Today I arrived in Oslo, Norway to begin my five weeks in Europe. But I feel kind of like I’ve been traveling for five weeks already. After a week on the East Coast I’ve gotten quite a few questions about the Norseman triathlon I am doing on August 4th. So what’s up with this race?
It’s an iron-distance triathlon, but this is far more adventure than race. First a boat takes all participants 2.4 miles into a fjord. Everyone jumps off and swims back to the small town of Eidfjord to complete the first segment (equivalent to about 180 pool lengths). Then onto the bike for 112 miles through the mountains of rural Norway. There is no official support so I need a crew to hand me food and water. Max from Swarm!/Team Bonobo is coming out as is Aidan, Morgan’s close friend from England who was not able to continue on the PCT due to an injury. Chris Kostman also hooked us up with his cousin, who lives near Hammer, Norway. Amazingly she is coming out and helping as well. After the bike, the marathon run begins. The first 15 or so miles are mostly flat, but the last ten miles take you up Gaustatoppen to a peak nearly 6,000 feet high. More info on the course here. My crew must accompany me for the last leg to the top and I have to wear a pack with warm clothes, cell phone, emergency bag, etc. Amazing. I hope to finish in 15 hours.
I read this on the plane ride here: ‘If you are assured completion then the challenge is too easy.’ Maybe that sums up my interest in a race like this. It is also a damn good reason to come to Norway (or to travel in general). I am convinced that (almost) anyone could complete this sort of race, if they were set on doing it. I’ve merely put myself in a position where I have to prove that to myself. The anticipation alone is worth the entry fee. Can’t wait to get out there. Hope to update frequently and maybe even post pictures.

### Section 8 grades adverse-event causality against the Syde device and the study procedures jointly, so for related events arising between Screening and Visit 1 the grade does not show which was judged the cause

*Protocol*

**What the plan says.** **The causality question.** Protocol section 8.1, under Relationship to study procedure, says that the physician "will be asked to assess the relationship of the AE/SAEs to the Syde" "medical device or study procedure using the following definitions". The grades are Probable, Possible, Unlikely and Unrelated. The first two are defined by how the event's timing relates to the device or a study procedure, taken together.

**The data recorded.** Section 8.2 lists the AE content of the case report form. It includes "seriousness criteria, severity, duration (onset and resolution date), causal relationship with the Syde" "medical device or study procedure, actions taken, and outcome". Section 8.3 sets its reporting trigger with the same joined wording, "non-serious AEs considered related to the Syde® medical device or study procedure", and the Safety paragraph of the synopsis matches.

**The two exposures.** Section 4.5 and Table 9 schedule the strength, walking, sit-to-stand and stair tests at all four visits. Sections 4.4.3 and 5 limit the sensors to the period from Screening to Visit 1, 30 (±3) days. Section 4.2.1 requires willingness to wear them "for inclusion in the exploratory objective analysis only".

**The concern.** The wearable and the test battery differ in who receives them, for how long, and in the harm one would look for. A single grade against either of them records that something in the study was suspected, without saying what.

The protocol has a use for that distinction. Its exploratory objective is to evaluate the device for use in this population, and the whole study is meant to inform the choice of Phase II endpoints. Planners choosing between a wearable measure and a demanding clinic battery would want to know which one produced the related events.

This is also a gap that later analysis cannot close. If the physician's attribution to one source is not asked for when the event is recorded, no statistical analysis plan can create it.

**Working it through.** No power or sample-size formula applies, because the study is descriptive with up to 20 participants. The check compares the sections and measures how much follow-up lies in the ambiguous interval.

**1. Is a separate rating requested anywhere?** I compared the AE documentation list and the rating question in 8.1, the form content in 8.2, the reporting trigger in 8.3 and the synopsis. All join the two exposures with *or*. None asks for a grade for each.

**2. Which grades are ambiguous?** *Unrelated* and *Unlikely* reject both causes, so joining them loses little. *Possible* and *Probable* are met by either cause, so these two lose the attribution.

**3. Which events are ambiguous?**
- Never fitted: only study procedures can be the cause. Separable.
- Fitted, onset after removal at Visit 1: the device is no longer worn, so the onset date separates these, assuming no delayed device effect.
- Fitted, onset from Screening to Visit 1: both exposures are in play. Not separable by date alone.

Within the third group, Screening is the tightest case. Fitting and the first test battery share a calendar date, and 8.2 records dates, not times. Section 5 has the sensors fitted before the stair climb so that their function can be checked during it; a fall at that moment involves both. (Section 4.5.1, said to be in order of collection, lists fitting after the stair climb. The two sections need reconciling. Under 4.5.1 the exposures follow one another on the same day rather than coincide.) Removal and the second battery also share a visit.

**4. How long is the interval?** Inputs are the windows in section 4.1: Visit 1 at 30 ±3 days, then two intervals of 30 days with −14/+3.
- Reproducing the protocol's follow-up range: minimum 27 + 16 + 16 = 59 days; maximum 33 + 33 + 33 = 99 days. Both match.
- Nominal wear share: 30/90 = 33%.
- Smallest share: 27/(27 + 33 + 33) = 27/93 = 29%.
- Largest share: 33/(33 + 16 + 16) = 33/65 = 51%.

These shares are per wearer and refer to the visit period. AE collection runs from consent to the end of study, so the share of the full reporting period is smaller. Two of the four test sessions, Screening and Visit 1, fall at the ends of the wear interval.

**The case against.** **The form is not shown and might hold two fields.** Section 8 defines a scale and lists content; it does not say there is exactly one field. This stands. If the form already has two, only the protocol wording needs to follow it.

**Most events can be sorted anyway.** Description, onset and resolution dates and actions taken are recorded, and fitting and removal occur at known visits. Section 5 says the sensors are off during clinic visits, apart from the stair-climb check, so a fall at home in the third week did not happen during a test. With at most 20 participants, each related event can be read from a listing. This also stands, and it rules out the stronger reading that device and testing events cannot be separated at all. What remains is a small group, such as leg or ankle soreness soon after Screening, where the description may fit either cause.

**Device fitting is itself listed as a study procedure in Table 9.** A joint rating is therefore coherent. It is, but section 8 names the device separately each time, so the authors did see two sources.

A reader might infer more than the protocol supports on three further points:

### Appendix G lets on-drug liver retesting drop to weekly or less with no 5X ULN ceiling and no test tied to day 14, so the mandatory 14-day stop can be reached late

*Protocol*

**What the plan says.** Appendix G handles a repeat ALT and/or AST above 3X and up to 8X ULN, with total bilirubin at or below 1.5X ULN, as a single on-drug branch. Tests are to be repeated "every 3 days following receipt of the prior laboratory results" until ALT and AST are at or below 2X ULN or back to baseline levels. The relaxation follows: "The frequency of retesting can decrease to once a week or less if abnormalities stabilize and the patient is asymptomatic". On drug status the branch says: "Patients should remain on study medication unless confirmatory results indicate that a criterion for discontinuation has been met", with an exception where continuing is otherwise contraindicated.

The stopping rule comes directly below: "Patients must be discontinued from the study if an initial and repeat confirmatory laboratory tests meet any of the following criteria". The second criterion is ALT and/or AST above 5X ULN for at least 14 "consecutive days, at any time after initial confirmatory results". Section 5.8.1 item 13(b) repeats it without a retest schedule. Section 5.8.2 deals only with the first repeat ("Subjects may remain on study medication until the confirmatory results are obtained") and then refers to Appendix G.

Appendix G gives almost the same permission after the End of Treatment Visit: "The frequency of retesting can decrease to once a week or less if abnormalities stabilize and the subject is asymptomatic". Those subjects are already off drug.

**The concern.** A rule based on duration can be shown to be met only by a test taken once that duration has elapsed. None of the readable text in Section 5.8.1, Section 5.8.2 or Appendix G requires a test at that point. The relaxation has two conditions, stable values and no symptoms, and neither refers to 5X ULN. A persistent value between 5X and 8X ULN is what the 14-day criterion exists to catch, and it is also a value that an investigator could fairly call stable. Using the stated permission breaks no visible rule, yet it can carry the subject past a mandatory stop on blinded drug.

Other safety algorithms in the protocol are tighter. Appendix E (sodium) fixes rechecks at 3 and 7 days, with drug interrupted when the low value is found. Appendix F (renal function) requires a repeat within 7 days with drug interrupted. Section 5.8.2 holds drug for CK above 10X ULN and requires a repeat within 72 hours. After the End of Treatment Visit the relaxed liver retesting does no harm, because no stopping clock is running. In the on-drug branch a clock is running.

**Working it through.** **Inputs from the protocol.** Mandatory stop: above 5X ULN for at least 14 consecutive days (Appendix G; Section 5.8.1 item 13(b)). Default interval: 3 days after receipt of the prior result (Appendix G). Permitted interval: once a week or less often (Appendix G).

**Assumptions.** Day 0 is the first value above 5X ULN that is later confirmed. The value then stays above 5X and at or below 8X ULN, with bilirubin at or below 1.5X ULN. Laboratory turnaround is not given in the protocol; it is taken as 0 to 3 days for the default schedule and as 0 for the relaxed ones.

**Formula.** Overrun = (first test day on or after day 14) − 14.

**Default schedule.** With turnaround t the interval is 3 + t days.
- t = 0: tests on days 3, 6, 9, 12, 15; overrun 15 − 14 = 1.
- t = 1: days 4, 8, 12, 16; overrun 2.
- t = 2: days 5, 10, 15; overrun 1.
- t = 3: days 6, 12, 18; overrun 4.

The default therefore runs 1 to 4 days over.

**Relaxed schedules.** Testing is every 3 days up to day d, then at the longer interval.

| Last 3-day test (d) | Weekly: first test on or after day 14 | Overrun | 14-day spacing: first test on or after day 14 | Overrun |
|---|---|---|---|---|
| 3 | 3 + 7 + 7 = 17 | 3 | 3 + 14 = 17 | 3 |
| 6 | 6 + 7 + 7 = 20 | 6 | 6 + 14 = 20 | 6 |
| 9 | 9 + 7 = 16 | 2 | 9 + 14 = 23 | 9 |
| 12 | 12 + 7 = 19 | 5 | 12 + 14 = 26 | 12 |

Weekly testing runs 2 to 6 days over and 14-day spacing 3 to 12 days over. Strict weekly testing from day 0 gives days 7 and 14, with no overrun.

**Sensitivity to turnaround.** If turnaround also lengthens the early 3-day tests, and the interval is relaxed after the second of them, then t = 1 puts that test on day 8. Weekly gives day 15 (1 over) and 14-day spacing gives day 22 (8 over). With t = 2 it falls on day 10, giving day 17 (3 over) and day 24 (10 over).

This is not so new, but this is the first chance I’ve gotten to get photos up. This bike was custom made by my good friend Trystan from Rapha. Actually it was a collaboration that also included Bernard, formally of Seven Cycles and Bill the Nurse. Trystan sized me using track geometry and built it around the Ritchey break-away system.
The only external piece that makes a break-away frame look different.
Custom burrito tree head badge.
The seat tube and top tube section that splits
All packed up in a suitcase ready to take on the plane
This version of the carry case is not a back pack. Bad idea.
Tired of riding alone, I searched out a local Saturday club ride for this past Saturday. I found the OC Rebel Riders. Not sure what the rebellion is about (American flag on the website??), but there were 80 riders in the park (Irvine) when I got there at 8am. I went with the longest ride they had, 57 miles. The route went over to the coast and back, twice, via different routes. About 20 in our group. Most were really friendly. I stuck with the faster guys on the climbs and tried not to annoy anyone too much on the descents. My front shifter broke so I’ve been stuck in my small front ring. Tough on the fast sections on PCH.